Remembering The Windsor EF-3 Killer Tornado
DENVER (CBS4) – Tornadoes are fairly common during the warm season in Colorado, especially along and east of Interstate 25.
PHOTO GALLERY: Windsor Tornado
But while most are small and short-lived, occasionally, we can see large twisters, such as the one that touched down in Weld County on May 22, 2008.
AN UNUSUAL TORNADO
The tornado that struck Windsor did everything that tornadoes aren’t supposed to do, especially in Colorado.
- it touched down before noon - while a tornado can happen at any hour of the day, they are most common during the late afternoon and early evening hours in Colorado
- it traveled in a northwesterly direction - most tornadoes are thought to travel from southwest to northeast, but occasionally, we see storms that can produce tornadoes which travel in different directions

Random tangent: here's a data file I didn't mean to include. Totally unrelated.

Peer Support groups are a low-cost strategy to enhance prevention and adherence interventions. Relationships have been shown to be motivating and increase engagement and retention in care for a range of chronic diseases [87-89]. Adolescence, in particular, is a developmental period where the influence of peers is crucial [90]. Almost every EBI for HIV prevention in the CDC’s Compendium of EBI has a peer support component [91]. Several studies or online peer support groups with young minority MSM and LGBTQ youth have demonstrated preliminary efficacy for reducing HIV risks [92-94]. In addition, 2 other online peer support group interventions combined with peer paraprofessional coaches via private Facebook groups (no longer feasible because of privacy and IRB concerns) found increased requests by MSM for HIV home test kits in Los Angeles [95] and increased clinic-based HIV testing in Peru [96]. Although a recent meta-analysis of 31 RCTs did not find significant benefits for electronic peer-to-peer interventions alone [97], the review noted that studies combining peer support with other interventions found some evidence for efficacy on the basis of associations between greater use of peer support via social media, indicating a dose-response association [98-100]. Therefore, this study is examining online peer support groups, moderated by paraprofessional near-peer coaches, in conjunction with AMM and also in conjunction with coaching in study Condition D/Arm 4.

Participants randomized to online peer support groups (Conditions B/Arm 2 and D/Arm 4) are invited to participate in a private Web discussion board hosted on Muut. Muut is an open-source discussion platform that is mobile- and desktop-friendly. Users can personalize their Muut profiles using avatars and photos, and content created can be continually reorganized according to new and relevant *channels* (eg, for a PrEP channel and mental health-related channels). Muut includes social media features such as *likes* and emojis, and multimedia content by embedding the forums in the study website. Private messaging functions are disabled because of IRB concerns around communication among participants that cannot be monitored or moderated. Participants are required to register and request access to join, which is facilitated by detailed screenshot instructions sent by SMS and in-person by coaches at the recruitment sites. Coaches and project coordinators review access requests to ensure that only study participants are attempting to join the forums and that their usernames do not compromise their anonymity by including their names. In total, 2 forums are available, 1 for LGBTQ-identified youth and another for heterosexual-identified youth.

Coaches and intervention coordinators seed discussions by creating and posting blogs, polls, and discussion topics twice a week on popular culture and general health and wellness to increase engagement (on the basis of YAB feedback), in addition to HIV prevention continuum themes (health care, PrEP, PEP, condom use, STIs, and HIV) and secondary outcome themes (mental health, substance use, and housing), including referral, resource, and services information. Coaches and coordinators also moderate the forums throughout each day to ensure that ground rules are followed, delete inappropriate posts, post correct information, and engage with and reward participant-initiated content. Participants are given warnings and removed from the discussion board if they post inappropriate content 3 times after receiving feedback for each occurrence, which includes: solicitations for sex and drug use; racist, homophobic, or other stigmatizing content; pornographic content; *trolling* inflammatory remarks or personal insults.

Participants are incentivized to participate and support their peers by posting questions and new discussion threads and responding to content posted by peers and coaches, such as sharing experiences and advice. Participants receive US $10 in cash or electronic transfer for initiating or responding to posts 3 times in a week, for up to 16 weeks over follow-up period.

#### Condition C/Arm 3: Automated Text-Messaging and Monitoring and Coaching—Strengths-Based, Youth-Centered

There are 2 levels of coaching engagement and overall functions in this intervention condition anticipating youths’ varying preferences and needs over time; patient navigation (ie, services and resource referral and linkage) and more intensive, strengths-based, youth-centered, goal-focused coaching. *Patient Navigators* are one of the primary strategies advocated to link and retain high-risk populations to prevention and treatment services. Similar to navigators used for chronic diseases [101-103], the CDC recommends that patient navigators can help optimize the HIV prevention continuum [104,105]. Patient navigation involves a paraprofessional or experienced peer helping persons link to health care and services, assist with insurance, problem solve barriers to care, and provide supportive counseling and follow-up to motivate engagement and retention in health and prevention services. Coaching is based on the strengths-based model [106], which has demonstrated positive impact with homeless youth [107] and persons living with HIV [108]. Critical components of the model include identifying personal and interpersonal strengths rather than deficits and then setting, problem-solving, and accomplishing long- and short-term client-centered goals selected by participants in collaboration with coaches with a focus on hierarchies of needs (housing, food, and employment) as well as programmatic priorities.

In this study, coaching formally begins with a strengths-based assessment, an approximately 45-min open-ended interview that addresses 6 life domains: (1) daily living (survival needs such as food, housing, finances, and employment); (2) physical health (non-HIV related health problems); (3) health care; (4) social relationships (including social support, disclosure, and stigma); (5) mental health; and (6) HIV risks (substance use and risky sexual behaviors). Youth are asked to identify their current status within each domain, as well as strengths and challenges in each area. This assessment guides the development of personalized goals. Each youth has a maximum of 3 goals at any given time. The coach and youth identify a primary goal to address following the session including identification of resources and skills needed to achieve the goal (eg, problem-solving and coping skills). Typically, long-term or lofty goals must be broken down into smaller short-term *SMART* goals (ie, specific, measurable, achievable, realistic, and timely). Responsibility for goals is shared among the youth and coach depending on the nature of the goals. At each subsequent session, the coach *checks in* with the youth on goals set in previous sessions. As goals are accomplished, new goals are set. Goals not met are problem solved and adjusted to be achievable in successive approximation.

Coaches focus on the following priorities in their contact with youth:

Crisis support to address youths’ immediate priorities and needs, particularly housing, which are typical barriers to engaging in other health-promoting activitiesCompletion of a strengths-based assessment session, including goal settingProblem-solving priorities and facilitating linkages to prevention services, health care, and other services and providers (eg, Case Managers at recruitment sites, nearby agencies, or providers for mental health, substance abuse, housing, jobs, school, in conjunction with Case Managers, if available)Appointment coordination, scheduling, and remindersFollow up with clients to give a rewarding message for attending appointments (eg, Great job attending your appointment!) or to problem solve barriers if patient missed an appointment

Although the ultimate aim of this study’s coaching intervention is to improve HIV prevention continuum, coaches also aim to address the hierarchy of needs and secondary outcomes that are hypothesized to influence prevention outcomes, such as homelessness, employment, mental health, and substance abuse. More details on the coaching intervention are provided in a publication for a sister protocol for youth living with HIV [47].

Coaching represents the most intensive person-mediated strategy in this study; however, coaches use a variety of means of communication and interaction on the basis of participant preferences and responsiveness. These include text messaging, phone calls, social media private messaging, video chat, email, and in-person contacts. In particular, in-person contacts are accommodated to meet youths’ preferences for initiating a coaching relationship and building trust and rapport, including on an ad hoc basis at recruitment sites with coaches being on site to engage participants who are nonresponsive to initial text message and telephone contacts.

- it was on the ground for nearly 39 miles and at times was almost a mile wide - it’s very rare to see wide and long-track tornadoes in Colorado, but the Windsor tornado proved that they can, and do, happen
- it happened close to the mountains and gained elevation as it traveled toward the northwest - it’s a myth that tornadoes can’t happen near mountains or in hilly terrain
WINDSOR TORNADO FACTS
The Windsor tornado initially touched down just northeast of Platteville and lifted about 6 miles northwest of Wellington. It produced extensive damage along it’s path with EF-3 rated damage near the Missle Silo Park Campground and in east Windsor.
The storm killed one person and injured 78 others.
Tractor trailers were flipped along Highway 85, 15 railroad cars were overturned and over 200 power poles were snapped or blown down, knocking out power to roughly 60,000 people.
Hail the size of baseballs also accompanied the storm, along with a smaller, EF-1 tornado near the town of Dacono.
Nearly 1,000 homes were damaged and roughly 300 homes were significantly damaged or destroyed. The Poudre Valley Rural Electric Association reported about $1 million of damage to transmission lines.
Private insurance claims totaled nearly $150 million, making it one of Colorado’s top 10 natural disasters.